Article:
He's only 27. But he felt -- and sounded -- older.
"I see these guys out here, their whole future is ahead of them," DuBois said, nodding toward the players. "And they have to make good choices.
"It really is a gift to have coaches like Coach Romar to learn from."
Then he thought of where he is in his still-young life, one that has already stared down more dead ends than a 27-year old should.
"When people see you are trying to change, that you are moving in another direction, there are a lot of people willing to help you," DuBois said. "You sometimes think you are on your own.
"That was a big thing for me. I wanted to take on the world, on my terms. But there comes a point where you are not willing to listen to anyone. You stall. You make poor decisions. You really stunt your growth as a person.
"It's about not asking for help when struggles come up, wanting to be a man. Well, some things are bigger than us. It's OK to ask for help."
That's what DuBois did late last summer. He walked off Seattle's streets and into the Union Gospel Mission. Broke and jobless, he could have gone home to live with his parents in Redmond, across Lake Washington. His father is an optician there and his mother helps develop job skills in young adults with autism.
After all, it was his dad who made the somewhat heroic effort of driving through last week's ice and snow storm from the Eastside to pick him up downtown and drive him to UW.
But Manin wanted to change his life - the hard way.
"People ask me that all the time. It's as simple as this," he told me from the 10th row at Alaska Airlines Arena, temporarily a world away from his life at the shelter. "I'm exactly where I am supposed to be right now. I'm growing. This is a chapter of my life - and it's a tough chapter.
"The mission has the mentally ill screaming at you for 10 minutes. There's the smell of the place. There's substance abuse. We have guys that have been in prison, and guys there who used to be executives. There's nothing like it. It's right in Pioneer Square. There are many people there for whom relapse is part of their lives. And they can go right outside the door and get anything they want. Every day is a test. Every day down there are guys who relapse, or they leave and don't come back.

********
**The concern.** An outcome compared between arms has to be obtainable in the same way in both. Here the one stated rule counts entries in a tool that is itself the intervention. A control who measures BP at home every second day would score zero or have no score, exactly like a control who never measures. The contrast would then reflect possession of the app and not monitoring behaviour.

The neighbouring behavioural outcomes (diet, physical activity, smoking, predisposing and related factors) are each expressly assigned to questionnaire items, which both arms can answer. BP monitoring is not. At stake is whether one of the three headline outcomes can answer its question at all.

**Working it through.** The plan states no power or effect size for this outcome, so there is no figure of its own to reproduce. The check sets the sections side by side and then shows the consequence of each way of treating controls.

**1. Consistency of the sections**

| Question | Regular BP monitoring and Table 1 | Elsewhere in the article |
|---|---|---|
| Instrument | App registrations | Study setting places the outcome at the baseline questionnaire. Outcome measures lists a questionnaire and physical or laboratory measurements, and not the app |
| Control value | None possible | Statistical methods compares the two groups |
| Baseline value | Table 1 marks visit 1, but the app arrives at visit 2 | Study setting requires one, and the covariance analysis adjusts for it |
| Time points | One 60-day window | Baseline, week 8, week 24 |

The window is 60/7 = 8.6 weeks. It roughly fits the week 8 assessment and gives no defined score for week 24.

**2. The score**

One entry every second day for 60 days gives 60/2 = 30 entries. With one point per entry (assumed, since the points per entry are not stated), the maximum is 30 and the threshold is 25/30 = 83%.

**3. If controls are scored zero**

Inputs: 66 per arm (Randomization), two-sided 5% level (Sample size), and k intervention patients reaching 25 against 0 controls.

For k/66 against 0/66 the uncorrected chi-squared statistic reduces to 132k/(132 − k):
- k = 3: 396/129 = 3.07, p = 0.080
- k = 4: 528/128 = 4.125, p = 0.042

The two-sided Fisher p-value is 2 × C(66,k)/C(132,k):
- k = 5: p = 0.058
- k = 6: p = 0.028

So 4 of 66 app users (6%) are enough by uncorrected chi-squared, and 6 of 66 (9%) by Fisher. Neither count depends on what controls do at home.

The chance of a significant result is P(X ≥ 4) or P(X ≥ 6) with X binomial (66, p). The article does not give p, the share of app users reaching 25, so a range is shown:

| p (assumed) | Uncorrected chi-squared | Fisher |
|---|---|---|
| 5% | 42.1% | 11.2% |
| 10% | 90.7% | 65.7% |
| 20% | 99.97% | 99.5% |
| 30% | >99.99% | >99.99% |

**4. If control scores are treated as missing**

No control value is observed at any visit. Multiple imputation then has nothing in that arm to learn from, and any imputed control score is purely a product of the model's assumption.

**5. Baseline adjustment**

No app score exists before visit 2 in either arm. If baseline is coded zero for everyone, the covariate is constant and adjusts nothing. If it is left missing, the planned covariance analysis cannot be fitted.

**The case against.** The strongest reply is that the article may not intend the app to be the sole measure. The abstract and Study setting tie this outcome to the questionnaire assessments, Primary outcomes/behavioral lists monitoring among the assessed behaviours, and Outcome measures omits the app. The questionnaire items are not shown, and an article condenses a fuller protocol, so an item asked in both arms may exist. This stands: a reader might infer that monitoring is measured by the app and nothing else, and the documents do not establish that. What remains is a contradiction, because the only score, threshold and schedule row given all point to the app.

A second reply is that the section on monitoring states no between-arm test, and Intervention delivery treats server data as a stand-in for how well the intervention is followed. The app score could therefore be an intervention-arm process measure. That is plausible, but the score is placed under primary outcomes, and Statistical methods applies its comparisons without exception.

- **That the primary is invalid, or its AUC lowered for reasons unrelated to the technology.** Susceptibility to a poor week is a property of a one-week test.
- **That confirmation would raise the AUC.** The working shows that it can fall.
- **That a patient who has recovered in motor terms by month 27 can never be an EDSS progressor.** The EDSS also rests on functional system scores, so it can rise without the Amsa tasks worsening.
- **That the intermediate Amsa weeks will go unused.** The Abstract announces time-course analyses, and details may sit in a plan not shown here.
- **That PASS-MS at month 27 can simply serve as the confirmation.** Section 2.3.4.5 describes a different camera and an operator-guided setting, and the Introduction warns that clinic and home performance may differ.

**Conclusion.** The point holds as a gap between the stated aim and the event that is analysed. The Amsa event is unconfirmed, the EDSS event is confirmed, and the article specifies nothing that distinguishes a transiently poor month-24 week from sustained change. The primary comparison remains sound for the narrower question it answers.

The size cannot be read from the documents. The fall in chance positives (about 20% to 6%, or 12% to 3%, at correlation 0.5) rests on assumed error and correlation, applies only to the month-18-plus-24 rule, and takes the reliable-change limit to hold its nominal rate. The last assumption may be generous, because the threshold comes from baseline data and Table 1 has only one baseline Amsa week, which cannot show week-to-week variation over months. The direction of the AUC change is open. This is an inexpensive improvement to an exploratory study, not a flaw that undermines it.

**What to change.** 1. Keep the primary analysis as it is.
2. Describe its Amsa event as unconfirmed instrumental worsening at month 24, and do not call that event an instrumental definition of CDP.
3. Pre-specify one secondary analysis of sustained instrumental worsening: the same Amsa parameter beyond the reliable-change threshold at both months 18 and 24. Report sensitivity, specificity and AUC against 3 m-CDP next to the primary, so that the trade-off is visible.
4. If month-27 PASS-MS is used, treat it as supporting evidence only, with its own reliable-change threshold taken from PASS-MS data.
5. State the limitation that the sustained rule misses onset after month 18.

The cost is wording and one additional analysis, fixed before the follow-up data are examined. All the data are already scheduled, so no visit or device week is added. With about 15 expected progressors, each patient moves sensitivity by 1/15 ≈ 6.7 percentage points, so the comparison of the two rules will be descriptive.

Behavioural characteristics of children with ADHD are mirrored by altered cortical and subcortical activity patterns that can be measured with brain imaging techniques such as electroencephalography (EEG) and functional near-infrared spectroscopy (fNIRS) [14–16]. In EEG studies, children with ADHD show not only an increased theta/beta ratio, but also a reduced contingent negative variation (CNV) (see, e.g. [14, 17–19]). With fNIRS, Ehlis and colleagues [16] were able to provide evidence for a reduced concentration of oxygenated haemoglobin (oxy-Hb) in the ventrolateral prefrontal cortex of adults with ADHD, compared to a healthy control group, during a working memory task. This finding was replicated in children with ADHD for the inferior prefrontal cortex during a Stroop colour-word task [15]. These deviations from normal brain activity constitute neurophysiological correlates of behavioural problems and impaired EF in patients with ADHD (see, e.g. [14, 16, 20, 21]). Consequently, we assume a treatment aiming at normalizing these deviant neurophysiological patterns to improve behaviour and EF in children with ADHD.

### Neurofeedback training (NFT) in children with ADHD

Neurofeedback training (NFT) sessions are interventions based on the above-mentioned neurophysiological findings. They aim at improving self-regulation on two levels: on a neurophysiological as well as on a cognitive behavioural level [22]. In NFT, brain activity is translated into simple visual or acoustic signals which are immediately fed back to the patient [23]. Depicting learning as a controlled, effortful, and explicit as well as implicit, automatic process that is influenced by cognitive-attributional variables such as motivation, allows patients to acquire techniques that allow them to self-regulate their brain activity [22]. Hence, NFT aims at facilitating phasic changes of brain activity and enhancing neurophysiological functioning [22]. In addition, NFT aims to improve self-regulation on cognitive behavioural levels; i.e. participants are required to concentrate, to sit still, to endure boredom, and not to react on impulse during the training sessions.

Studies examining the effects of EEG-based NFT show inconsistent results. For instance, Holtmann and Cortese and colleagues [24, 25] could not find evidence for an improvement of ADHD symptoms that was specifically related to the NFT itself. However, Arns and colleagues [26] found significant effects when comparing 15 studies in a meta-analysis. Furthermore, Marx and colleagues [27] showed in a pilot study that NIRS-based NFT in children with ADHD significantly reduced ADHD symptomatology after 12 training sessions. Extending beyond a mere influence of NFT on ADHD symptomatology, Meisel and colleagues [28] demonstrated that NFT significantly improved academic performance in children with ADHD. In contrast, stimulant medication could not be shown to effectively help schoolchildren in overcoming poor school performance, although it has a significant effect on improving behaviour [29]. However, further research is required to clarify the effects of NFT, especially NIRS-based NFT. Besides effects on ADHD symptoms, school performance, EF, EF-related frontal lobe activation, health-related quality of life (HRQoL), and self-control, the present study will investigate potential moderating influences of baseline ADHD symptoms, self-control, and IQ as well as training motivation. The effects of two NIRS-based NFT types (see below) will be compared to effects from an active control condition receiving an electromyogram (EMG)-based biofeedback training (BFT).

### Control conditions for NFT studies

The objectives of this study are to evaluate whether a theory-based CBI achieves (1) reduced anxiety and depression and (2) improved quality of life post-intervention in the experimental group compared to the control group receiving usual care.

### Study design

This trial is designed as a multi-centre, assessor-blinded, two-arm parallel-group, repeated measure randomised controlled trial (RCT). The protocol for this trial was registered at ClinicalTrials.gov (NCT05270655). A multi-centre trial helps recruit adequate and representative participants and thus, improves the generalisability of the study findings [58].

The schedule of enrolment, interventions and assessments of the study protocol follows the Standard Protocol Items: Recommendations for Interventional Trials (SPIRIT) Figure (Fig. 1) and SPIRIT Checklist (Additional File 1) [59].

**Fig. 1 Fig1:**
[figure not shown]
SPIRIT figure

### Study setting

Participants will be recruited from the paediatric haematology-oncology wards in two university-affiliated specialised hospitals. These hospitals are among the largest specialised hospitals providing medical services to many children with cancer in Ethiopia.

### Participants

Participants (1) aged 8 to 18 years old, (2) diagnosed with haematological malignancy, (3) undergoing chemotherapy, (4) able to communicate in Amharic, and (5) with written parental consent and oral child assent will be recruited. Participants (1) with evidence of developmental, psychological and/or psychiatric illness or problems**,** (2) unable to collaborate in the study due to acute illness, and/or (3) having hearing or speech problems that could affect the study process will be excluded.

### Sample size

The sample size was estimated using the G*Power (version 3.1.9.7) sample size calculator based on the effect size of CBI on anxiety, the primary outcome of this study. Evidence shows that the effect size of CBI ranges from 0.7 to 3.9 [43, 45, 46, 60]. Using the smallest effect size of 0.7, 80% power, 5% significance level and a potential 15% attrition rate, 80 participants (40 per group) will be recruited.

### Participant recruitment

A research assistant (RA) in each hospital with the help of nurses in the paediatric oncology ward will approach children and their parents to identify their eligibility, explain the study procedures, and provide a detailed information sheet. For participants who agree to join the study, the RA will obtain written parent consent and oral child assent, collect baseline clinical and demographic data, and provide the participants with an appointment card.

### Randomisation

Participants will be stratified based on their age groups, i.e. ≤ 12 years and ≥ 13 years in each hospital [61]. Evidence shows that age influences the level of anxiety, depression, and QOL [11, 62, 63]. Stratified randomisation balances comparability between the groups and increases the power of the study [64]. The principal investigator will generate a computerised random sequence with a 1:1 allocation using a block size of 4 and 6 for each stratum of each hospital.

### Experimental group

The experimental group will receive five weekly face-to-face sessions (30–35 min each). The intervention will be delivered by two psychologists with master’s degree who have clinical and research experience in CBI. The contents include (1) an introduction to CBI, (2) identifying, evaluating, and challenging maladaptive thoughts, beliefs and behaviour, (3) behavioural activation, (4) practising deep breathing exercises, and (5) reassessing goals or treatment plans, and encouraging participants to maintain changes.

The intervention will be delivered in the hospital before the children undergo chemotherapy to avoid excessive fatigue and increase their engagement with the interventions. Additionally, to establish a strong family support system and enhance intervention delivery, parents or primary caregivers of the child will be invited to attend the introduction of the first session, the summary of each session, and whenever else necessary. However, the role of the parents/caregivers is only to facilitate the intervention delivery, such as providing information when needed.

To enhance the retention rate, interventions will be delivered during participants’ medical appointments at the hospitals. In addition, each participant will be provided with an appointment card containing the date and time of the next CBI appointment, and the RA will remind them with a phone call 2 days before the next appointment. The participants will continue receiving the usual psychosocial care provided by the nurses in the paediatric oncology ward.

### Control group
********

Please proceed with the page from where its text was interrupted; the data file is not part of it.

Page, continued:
"There is a lot going on there."
Yet DuBois' is holding his head high. He was that day in the shelter's cafeteria in September when I first met him. And he sure was inside Alaska Airlines Arena last Thursday.
"I really believe I am there to change my life," he said of the Union Gospel Mission. "Plus, I've started the 13-month recovery program -- and I'm going to finish it. Because you know what: I want to change.
"It's a blessing to be in the program."
`IT WAS SOMETHING I FELT I HAD TO DO'
Thanks to Huskies athletics, DuBois is getting help from people he still has never met.
Husky fan Howard Sorenson of Snohomish also felt compelled to act after reading my column on DuBois and the Huskies' trip to the mission in September.
"I was mesmerized," Sorenson wrote to me.
He soon contacted the UGM and also sent tickets plus money for transportation and refreshments through the shelter to DuBois.
"I later got a very nice hand-written letter from Manin thanking me for the opportunity to go to the game," Sorenson wrote in a message to me Wednesday.
DuBois told me how grateful he was for these tickets - and for people ensuring they got to him at the shelter. That in itself is no easy task. Mere phone messages for residents at the UGM rarely reach their intended people amid the daily battles people there face.
Once Williams read about DuBois' hope, he felt an obligation -- from 140 miles away.
"Sometimes it's God talking so loudly that even I can hear him." - Dr. Scott Williams
"Sometimes it's God talking so loudly that even I can hear him," Dr. Williams said.